There are all sorts of explanations for Australia’s alarmingly wide gender pay gap, which the Bureau of Statistics recently put at around 18 per cent. Active sexism is certainly one of them, along with unconscious biases which are prominent in many work places.
But another part of the story comes down to crude, simple capitalism. Education, healthcare and social work may be priceless parts of our community but that doesn’t mean that they equate to high salaries. Social workers tend to scrape by with under $60,000 a year, registered nurses with around $30 an hour. Australia’s engineers and IT consultants, on the other hand, average around $80,000 per year, and plenty of tradies pull in $50 an hour.
While women represent around half of all science students at Australia’s universities – a category which includes more ‘human’ sciences like medicine and psychology – they constitute less than 15 per cent of the classroom when the subject is computer science, engineering or maths.
Is it really so counter-intuitive to say that, generally, women prefer people to ‘things’? To say that, by and large, most females are more likely to want a job that involves interacting with humans to one that involves fixing switchboards or coding stuff on a screen?
The Psychological Bulletin says it’s simply a fact. ‘Lack of interest in the STEM (science, technology, engineering or mathematics) fields, or finding other fields to be more interesting, is the top reason given for women switching out of the STEM majors and jobs,’ according to a recent study in that journal. Its authors concluded that, while ‘sex differences are small to non-existent on most psychological variables,’ ‘vocational interests seem to be an exception’ to that rule. When it comes to the historic worldwide ‘gender disparity in the STEM fields,’ nature may well be ‘a critical factor’.
Females make up over 70 per cent of the education and training sector and almost 80 per cent of all health and social workers, yet they represent less than 20 per cent of the mining and construction industries, under a quarter of the manufacturing and transport sectors, and a tiny fraction of folks in IT.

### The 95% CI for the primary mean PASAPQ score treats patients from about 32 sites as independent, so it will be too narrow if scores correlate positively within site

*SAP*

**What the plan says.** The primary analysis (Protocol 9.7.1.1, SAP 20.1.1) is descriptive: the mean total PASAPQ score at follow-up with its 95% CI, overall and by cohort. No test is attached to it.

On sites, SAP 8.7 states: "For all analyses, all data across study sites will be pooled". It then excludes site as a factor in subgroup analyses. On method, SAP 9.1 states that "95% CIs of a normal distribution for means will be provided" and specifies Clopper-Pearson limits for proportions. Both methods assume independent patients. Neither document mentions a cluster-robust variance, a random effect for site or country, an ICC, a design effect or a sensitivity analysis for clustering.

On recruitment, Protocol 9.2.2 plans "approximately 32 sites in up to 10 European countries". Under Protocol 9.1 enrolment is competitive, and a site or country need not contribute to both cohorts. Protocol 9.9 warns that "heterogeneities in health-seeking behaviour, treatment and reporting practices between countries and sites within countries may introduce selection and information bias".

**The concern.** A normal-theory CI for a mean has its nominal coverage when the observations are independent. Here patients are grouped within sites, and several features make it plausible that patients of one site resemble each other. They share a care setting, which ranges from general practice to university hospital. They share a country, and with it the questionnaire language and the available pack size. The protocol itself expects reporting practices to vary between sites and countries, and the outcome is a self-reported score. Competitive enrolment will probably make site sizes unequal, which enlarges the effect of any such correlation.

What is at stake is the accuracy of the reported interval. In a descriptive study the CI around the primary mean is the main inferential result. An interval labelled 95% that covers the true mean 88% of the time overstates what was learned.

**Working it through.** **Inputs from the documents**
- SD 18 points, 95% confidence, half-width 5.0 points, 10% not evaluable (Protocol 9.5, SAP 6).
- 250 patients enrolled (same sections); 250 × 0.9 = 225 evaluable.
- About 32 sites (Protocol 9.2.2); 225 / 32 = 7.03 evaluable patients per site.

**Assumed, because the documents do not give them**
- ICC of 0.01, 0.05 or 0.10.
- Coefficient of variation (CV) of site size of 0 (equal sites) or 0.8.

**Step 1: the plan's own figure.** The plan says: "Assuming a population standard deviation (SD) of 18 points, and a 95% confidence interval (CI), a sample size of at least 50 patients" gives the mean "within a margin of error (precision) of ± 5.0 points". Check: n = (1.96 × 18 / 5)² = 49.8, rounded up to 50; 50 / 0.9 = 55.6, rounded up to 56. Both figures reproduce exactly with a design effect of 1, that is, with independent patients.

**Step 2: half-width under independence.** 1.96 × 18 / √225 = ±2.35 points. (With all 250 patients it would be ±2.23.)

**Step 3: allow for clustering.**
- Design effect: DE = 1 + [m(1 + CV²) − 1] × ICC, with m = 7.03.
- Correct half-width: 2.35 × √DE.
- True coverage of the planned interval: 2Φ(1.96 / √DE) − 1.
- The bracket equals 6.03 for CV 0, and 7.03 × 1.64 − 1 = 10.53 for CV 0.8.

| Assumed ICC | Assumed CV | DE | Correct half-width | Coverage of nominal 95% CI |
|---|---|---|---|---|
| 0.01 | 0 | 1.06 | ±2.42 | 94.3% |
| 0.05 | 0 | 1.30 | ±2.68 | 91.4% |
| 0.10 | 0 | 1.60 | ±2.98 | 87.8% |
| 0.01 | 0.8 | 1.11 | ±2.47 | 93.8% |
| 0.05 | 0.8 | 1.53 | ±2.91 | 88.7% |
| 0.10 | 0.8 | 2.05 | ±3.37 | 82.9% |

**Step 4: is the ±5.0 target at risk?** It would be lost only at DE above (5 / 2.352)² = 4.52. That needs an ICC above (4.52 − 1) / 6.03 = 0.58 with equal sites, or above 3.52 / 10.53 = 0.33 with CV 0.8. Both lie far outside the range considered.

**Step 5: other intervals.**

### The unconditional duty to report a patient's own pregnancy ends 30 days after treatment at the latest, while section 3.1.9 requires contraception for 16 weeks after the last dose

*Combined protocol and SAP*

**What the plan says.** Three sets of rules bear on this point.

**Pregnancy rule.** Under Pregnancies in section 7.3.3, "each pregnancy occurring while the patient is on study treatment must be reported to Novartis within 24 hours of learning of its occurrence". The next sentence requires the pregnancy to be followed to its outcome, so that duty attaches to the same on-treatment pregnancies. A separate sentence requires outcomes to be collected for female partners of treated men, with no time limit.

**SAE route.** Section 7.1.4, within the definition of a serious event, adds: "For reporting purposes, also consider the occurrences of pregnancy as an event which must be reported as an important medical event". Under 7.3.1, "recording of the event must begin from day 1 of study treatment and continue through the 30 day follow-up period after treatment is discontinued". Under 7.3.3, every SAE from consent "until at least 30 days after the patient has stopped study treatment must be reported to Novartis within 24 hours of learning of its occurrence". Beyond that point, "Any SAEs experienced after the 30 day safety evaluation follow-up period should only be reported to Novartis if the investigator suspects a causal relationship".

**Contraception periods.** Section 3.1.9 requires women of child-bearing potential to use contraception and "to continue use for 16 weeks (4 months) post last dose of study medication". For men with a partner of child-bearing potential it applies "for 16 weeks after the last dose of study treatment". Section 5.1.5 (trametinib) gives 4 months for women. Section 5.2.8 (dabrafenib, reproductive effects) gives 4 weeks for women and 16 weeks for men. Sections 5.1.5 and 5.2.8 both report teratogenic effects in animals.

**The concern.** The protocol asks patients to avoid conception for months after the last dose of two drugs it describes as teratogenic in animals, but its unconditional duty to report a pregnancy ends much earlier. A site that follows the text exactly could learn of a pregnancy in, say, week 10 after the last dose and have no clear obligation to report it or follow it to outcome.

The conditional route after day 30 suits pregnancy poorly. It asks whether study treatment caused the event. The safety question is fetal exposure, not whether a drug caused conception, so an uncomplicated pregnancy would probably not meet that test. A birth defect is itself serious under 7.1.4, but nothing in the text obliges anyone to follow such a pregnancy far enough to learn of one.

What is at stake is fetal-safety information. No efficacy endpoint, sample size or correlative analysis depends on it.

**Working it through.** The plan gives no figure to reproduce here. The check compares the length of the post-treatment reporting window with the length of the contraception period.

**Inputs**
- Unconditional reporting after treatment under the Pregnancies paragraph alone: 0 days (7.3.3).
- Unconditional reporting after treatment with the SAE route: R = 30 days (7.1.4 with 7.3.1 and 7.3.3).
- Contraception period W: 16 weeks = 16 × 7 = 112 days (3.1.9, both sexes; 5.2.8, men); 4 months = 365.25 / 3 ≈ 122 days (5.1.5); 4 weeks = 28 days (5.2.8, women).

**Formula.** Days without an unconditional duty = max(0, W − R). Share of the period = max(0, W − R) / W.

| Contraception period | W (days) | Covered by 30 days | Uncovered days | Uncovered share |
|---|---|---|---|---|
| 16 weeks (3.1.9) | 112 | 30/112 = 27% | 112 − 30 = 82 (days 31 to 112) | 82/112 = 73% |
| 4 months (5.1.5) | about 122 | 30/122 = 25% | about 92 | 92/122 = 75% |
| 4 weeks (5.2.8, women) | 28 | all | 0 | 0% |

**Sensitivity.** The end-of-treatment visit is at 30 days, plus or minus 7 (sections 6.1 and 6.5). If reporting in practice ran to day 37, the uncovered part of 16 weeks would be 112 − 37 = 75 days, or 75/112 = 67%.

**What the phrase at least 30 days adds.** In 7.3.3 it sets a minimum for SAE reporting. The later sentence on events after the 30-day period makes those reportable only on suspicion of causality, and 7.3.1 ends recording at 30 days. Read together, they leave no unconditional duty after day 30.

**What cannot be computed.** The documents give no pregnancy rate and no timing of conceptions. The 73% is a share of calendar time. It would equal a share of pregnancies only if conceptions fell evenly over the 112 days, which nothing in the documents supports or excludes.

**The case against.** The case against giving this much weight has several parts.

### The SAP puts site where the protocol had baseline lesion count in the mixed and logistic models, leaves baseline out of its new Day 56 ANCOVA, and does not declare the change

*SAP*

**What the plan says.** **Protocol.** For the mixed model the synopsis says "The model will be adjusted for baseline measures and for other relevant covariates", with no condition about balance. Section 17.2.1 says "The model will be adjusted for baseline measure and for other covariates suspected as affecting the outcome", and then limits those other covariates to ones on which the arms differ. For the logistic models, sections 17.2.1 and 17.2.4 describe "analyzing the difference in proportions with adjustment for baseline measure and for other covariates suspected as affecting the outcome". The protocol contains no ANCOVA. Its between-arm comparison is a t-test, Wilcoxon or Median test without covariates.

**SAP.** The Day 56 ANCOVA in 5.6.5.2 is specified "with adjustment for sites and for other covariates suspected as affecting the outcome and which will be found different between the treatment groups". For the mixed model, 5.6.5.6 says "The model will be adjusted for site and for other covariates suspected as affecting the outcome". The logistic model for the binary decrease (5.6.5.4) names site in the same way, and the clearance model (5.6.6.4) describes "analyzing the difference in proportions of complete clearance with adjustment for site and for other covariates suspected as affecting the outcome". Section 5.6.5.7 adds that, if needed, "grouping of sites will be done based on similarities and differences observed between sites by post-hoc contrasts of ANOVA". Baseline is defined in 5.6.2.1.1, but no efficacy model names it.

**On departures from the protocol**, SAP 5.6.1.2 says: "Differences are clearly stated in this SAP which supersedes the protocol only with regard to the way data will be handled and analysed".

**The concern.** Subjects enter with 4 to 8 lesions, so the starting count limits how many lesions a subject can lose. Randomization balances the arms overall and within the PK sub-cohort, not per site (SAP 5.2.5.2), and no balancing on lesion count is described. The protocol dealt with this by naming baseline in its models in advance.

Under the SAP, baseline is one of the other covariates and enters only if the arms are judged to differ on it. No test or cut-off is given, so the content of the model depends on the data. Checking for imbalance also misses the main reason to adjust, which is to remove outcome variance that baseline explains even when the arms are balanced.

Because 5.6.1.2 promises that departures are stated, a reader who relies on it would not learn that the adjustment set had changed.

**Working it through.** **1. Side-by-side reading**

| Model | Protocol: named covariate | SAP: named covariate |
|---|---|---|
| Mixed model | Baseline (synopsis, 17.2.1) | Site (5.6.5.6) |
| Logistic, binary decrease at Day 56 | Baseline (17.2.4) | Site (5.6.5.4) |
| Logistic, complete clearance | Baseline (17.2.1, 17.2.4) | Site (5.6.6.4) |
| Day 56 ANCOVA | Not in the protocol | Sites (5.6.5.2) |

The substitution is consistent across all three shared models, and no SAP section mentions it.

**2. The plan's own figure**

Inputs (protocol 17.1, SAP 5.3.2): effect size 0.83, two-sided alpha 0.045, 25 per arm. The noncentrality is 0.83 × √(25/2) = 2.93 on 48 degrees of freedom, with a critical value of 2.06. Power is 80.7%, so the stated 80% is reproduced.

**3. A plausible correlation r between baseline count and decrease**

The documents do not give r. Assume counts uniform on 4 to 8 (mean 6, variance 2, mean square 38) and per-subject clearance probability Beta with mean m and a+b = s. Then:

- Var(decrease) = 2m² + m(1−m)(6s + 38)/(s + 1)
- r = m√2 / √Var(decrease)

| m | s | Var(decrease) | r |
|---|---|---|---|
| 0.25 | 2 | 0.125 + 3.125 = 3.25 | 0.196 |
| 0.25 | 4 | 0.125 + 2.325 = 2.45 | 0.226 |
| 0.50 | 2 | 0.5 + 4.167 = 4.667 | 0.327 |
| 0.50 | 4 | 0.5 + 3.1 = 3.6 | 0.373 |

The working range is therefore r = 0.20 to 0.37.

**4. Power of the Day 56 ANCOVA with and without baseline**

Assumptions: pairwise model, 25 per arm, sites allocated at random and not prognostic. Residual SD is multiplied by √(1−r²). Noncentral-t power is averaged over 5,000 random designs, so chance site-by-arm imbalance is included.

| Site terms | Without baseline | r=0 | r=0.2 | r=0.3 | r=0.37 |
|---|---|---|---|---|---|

There isn’t anything wrong with boys wanting to work with cars or girls choosing a profession where they get to engage with people, but it is worth noting that there are tremendous career opportunities and generous wages in some STEM-related jobs. Figures released in The Good Careers Guide early this year showed that students with STEM qualifications tend to earn around $10,000 more than their non-STEM counterparts, and that’s just when it comes to their starting salaries. The gap may widen still.
As Dr Paul Willis from RiAus put it at the launch of this year’s The Good Careers Guide, “we’re asking the next generation to achieve goals that we can’t even describe yet and get them to take on careers in industries that do not exist today. The best we can do for them today is give them the best tool kit with which to tackle the future. The best tool kit is a sound education in the STEM subjects.”
So why is it that girls are less STEM inclined than their male counterparts? To what extent is this the result of ‘nurture’ – the result of society expecting females to like, want or do certain ‘female’ things which ultimately lead them down a path to more ‘female’ careers?
The latest salvo in the perennial ‘nature vs nurture’ debate is No Gender December. This grassroots campaign is encouraging parents to avoid buying gender-marketed gifts this year. The movement correlates with the perception that STEM are fields dominated by men and avoided by women, and just as toy stores typically separate ‘girls’ from ‘boys’ toys, workplaces tend to be sharply divided between ‘pink’ and ‘blue’ jobs. That means that the best present for your daughter this Christmas may not necessarily be a nerf gun, but rather a “Jewelbot,” a “Roominate set” or “Goldieblox”. There’s an exciting new wave of “STEM” toys specifically marketed as gender-neutral to encourage more girls to explore their interest and develop fundamental skills in STEM. It might not be a quick fix but getting behind No Gender December is a good start to redressing this imbalance.
Chris Lester is Good Education Group’s Chief Executive Officer and brings to the sector more than two decades of experience in strategic management, business development and financial services. Learn more about Chris.